Manal al-Sharif, a computer-security engineer at Aramco, the powerful Saudi state oil company, didn’t plan to become an activist. She was a modest, religious Muslim woman who began to see that, not the true religious laws or even Saudi laws, but many Saudi customs, were counterproductively restrictive. In the Aramco compound, a town unto itself, she was free to own her own home, raise her son, walk around unveiled, work with men, drive to work. But the kingdom at large was famously “the country of one king and millions of queens”—and queens, of course, don’t drive. Except when they do. In Daring to Drive: A Saudi Woman’s Awakening, published last week by Simon & Schuster, al-Sharif recounts her participation in the movement to let women drive and her encounter with the Saudi secret police. This intimate memoir also details the countless ways Saudi women are demeaned in the guise of “protecting” them. You can purchase the book at local booksellers or online at Amazon or Barnes & Noble.
THE SECRET POLICE came for me at two in the morning. The second knock on the door quickly followed the first. They were loud, hard knocks, the kind that radiate out and shake the doorframe. My five-year-old son was asleep, but I was awake still, sitting up with my brother.
Startled, my brother jumped up and rushed to the entry. I stayed slightly behind, feeling the night air rush in as he pulled open the door. It was May, so the air was warm but still pleasant, not oppressively hot. And it was dark. My lone porch light had burned out weeks before and I hadn’t bothered to replace it. I thought about the light, I wondered whether the sudden noise would have woken my son—small thoughts passing through my mind in those seconds before everything changed.
In the shadowy darkness, all we could see were men, crowding around my front stoop, pressing forward. They had no uniforms, nothing to identify them. When my brother asked them who they were, there was silence. Finally, one of them spoke. “Is this Manal al-Sharif ’s house?”
My brother didn’t hesitate. “Yes,” he answered, his voice firm.
“She needs to come with us right now. They want to see her at the Dhahran police station.” My brother did not have to ask why. That previous afternoon I had been pulled over by the traffic police for the “crime” of driving my brother’s car. The specific citation was “driving while female.” My brother had been sitting beside me, in the passenger seat, and then had sat next to me again for five hours inside the Thuqbah traffic police station, a two-story, nondescript concrete government building with a sturdy fence all around and a detention room where drivers could be held for hours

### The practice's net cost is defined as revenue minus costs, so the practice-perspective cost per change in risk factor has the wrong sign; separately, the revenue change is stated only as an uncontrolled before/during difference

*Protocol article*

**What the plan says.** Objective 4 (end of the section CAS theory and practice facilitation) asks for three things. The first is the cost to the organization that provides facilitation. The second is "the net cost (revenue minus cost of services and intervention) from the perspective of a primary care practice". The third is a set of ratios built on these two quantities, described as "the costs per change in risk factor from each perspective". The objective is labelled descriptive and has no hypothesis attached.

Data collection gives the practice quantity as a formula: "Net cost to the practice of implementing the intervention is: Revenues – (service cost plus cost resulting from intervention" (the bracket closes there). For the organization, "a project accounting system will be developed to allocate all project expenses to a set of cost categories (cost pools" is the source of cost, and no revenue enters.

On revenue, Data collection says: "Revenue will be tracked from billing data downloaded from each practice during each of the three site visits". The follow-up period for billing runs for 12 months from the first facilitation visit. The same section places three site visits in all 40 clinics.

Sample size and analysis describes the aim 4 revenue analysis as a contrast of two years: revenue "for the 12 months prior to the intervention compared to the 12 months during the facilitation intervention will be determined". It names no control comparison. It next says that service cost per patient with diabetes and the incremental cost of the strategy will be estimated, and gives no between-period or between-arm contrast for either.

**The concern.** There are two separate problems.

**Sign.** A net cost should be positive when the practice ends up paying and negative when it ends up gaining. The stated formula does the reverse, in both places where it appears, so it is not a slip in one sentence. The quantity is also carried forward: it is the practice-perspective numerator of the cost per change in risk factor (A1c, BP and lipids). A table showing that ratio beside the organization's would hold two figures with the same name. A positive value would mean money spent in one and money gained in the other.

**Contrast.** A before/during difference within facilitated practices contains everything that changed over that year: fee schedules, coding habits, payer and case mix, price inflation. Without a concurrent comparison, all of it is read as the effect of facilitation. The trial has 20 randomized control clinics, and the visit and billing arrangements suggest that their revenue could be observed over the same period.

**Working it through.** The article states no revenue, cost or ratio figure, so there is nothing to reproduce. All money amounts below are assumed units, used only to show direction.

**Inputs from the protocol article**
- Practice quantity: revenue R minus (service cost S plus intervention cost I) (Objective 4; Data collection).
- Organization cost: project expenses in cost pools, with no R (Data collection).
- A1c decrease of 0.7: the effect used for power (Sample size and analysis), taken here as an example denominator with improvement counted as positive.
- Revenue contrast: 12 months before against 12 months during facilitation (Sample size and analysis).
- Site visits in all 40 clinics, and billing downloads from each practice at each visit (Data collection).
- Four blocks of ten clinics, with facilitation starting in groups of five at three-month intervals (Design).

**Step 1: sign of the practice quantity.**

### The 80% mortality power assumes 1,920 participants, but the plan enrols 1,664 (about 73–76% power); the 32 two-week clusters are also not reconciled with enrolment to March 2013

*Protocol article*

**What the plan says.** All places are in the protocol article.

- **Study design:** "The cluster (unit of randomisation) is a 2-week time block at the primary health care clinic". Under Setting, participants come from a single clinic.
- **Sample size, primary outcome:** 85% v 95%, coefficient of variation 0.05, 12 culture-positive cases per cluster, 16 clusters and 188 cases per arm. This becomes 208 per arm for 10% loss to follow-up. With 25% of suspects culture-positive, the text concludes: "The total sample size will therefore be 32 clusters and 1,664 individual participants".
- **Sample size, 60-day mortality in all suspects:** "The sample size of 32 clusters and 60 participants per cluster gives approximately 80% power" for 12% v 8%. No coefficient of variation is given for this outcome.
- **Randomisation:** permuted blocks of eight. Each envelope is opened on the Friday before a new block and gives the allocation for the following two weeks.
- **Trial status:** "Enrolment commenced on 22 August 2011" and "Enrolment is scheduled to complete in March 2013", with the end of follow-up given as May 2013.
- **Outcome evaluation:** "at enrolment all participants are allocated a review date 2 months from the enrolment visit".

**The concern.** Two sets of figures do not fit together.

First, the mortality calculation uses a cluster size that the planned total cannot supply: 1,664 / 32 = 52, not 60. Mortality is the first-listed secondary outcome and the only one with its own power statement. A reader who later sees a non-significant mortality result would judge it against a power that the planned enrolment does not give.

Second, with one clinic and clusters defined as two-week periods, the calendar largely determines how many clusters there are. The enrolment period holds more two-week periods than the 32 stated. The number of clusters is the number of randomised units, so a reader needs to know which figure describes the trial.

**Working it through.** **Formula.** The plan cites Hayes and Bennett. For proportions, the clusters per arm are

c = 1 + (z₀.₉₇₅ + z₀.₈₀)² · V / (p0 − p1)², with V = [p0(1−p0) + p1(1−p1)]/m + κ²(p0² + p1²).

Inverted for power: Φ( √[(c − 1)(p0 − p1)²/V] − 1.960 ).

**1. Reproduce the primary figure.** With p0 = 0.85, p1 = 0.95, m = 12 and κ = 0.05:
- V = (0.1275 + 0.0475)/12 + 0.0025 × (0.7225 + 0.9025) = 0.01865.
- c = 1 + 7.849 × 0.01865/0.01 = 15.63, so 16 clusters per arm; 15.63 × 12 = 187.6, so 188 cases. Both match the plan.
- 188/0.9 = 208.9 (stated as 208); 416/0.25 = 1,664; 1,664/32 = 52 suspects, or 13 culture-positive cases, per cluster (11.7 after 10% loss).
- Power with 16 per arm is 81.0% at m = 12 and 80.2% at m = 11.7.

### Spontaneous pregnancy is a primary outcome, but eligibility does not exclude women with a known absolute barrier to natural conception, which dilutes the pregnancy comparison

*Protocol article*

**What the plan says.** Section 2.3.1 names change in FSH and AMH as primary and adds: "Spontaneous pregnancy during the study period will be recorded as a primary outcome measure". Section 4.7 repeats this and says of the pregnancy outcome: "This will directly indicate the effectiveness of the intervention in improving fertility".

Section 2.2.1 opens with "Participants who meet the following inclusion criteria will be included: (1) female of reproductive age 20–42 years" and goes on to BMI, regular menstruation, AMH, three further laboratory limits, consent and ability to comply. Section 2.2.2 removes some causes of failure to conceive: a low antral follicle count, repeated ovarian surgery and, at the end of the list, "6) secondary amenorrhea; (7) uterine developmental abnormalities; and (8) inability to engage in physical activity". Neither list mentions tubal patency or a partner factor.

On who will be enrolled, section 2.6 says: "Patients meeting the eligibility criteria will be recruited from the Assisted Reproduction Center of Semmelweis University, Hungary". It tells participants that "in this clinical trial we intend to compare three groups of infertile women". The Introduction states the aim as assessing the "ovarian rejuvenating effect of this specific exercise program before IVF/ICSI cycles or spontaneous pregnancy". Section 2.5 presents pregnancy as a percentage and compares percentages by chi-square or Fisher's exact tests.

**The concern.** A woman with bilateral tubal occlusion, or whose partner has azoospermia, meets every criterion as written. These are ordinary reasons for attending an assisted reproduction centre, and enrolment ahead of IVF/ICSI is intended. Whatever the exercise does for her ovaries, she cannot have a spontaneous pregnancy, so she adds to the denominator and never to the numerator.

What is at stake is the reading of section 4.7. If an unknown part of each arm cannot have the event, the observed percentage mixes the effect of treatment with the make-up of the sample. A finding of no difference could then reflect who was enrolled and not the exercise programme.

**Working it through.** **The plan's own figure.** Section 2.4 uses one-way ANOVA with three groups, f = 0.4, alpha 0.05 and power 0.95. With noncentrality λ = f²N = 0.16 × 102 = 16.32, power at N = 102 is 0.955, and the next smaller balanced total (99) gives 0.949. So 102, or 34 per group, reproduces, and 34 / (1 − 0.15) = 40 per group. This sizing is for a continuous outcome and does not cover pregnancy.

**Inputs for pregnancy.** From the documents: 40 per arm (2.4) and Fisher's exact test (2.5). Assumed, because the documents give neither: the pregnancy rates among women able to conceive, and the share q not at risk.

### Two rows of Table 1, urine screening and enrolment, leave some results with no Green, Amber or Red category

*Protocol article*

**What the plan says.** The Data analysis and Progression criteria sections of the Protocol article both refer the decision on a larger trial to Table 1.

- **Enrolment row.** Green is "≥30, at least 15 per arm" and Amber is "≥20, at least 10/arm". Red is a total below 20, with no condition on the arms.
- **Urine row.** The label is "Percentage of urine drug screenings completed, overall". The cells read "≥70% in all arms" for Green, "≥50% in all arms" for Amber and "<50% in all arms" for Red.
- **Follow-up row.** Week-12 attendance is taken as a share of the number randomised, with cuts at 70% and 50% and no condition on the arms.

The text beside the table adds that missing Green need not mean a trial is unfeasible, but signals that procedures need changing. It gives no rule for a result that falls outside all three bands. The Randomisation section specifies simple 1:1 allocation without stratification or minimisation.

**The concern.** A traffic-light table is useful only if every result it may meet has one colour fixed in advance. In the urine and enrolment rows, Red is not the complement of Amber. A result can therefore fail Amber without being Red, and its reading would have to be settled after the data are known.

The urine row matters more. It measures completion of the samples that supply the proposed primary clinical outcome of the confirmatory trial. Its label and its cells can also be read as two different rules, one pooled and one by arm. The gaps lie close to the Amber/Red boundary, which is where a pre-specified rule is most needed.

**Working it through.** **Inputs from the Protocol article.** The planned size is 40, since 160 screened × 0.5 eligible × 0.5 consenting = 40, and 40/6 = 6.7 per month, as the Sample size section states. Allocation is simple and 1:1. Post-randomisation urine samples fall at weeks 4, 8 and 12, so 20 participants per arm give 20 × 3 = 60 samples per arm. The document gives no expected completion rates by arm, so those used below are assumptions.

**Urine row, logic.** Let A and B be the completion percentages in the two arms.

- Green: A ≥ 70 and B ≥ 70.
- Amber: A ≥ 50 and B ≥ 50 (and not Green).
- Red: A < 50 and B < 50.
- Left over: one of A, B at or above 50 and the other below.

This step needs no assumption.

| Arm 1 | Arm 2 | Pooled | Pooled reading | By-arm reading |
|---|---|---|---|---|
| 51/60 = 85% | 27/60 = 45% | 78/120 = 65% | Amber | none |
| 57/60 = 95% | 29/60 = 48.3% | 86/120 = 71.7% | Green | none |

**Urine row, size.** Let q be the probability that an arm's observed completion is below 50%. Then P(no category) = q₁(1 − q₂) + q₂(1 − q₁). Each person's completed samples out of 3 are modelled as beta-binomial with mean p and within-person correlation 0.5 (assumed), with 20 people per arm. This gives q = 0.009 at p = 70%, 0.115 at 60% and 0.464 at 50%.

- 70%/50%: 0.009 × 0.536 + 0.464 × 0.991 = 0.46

or even days. There was only one detention space in the station, and it was only for men. I’m quite sure that I was the first woman ever to enter the Thuqbah station. It took the police several hours, including a call to the commander and a visit to the local governor’s house, just to produce a paper for me to sign. The paper was a promise to never again drive on Saudi lands. I refused to sign, but they persisted. When my brother read the piece of paper, he realized I would only be admitting to having violated Saudi custom, because there are no specific Saudi statutes or lines in the traffic code that forbid women from driving. All they could accuse me of was disobeying the orf, or custom. I signed, and we were released. My brother and I took a taxi home, thinking that the incident was over, thinking that we had stymied the system, that in some small way, we had won.
We returned to my town house to find the TV on. There were pizza boxes on the coffee table, and three of my friends were clustered in my small living room with their laptops and smartphones. As I walked in, my sister-in-law started crying, and my friends rushed over and hugged me, shouting that they couldn’t believe the police had let me go. One friend had even started a Twitter hashtag, #FreeManal, after I’d texted him from the car when the police first pulled me over. Everyone was talking at once, telling me to look at this tweet or that Facebook page or this news feed. In the six hours, the news of my arrest had gone viral. But I couldn’t look at anything. I was exhausted, physically, mentally, and emotionally. All I wanted to do was to take a shower and go to bed. But it is against every Saudi custom to ask guests to leave, so I sat and we talked about winning our first battle, about having proved that there is no traffic code explicitly banning women from driving. When they finally left, they were still so excited and happy—and so was I, thinking, Well, now no one can stop us.
But then it was 2:00 a.m. and there were men at my door and my elation from the day was gone. As soon as I heard the words “Dhahran police station,” I was terrified. My brother slammed the door shut and locked the bolt. There was a pause. Then the knocking started again.
From Daring to Drive: A Saudi Woman’s Awakening by Manal al-Sharif, published by Simon & Schuster. Copyright © 2017 by Manal al-Sharif. Excerpted with permission from the publisher.